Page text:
Microsoft is providing users with a fix designed to help them deal with problems related to icons changing randomly on their computer.
According to the Redmond company, this issue can affect Windows 7, but also older releases of Windows, such as Windows Vista and Windows XP.
The software giant explained that the problem is caused by incorrect updates of the icon cache.
“Some icons in the following locations are randomly changed to other icons on a computer that is running Windows XP, Windows Vista, or Windows 7: My Computer, Windows Explorer, Desktop and Quick Launch bar,” Microsoft noted. More »
An Internet Explorer 9 super Beta can be built by combining IE9 Platform Preview 6 released today October 28, 2010 at PDC and the IE9 public Beta made available on September 15th at the Beauty of the Web launch event in San Francisco.
At PDC 2010, Microsoft launched a new platform preview of Internet Explorer 9, the sixth developer release from the company.
Early adopters already familiar with the IE9 Platform Preview releases will find that the latest Build is intended for the same audience as its predecessors.
While IE9 Beta is designed as a wide testing milestone for the public, PP6 is intended for developers to test drive the latest platform enhancements that are built into the next generation of IE, such as CSS3 2D transforms and semantic tags.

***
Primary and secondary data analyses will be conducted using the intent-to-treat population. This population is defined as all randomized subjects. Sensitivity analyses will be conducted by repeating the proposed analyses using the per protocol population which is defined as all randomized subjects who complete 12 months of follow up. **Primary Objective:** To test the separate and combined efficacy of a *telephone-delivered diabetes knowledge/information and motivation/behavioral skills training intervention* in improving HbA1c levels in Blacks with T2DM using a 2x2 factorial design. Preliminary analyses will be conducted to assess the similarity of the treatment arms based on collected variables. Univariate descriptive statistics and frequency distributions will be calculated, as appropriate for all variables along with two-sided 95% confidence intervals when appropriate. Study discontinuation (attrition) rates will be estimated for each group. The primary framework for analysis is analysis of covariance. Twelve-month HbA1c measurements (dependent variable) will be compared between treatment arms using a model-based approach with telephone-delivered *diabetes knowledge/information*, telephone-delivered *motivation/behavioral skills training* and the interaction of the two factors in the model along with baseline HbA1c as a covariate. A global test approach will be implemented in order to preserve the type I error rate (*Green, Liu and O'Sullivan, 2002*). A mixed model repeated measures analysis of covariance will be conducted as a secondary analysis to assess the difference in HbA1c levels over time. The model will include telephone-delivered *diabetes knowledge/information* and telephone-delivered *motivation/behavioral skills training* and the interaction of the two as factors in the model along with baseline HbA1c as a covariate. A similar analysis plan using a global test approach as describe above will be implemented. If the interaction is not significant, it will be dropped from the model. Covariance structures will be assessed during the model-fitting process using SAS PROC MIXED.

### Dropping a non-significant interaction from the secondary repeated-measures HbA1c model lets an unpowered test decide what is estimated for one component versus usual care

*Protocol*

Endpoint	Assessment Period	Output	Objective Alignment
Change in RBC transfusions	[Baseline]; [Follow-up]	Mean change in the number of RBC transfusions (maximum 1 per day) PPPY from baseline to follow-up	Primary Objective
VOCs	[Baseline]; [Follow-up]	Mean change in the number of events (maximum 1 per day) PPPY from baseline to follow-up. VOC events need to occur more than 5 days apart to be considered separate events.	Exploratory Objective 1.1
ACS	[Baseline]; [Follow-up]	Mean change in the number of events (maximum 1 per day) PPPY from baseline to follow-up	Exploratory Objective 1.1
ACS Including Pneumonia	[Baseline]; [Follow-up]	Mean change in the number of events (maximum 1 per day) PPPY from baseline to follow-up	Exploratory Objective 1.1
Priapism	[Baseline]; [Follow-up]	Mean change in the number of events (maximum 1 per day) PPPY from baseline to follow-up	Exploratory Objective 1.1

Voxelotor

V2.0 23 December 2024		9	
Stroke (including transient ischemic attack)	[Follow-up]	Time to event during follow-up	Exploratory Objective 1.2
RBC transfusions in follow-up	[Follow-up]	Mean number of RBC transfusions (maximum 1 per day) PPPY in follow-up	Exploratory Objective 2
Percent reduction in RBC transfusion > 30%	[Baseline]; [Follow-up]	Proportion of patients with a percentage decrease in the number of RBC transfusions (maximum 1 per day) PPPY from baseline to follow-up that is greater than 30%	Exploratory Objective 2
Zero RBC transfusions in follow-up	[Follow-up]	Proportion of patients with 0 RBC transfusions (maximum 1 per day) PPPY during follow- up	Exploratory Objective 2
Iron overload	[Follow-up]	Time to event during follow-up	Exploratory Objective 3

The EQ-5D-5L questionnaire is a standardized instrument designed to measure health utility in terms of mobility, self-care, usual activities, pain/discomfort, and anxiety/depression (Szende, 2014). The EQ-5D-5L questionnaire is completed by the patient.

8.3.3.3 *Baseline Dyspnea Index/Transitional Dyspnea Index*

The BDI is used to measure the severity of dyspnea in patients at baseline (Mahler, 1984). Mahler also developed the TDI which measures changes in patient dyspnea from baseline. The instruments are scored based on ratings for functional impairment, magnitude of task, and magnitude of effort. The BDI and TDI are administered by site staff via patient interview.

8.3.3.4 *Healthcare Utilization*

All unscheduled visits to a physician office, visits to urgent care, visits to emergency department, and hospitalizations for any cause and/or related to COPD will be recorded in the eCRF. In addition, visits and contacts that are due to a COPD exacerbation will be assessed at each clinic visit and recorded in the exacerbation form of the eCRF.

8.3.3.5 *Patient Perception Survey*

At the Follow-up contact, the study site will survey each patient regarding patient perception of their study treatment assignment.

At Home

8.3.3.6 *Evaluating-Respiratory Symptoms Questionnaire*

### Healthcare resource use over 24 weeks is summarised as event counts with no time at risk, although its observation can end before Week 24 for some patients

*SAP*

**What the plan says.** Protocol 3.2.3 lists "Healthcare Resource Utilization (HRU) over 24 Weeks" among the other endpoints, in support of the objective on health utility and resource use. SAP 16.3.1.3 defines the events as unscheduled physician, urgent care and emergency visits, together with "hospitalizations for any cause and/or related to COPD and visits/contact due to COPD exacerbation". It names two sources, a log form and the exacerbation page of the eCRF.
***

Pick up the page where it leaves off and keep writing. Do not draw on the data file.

Still, there is a way for developers to enjoy both the platform capabilities of IE9 PP6 but also get the site-centric user experience of IE9 Beta. More »
Working on a slow, disorganized computer can be frustrating and it happens to the best of us. This article will give you some easy-to-follow guidelines on how to keep your computer on the right track using tools in Windows 7, Windows Vista, Windows XP, and Microsoft Office 2010.
1. Organize your folders
We all know how easy it is to dump files into the wrong folder when we’re in a hurry. But one way to make sure you keep your files organized is to remove the clutter with a filing system that makes sense for the way you use your computer. Here are a few tips to get you started:
- Start clean : Begin by deciding which files you no longer need on your hard disk drive. More »
The first service pack for Windows 7 and Windows Server 2008 is still over half a year away from finalization, but Microsoft is bound to start patching it soon enough. At the end of the past week, the software giant confirmed a Critical zero-day vulnerability affecting all supported editions of Windows client and server. At the same time, the Redmond company also points out that Windows 7 Service Pack 1 (SP1) Beta and Windows Server 2008 R2 SP1 Beta are also impacted by the 0-day security flaw, and that early adopters testing the two releases need to take the necessary measures to protect their machines against attacks.
In the FAQ associated with Security Advisory (2286198), the Redmond company asks “How are the Windows 7 Service Pack 1 Beta and Windows Server 2008 R2 Service Pack 1 Beta releases affected by this vulnerability?” only to answer “Windows 7 Service Pack 1 Beta and Windows Server 2008 R2 Service Pack 1 Beta are affected by the vulnerability. Customers running these beta releases are encouraged to apply the workarounds described in this advisory.” More »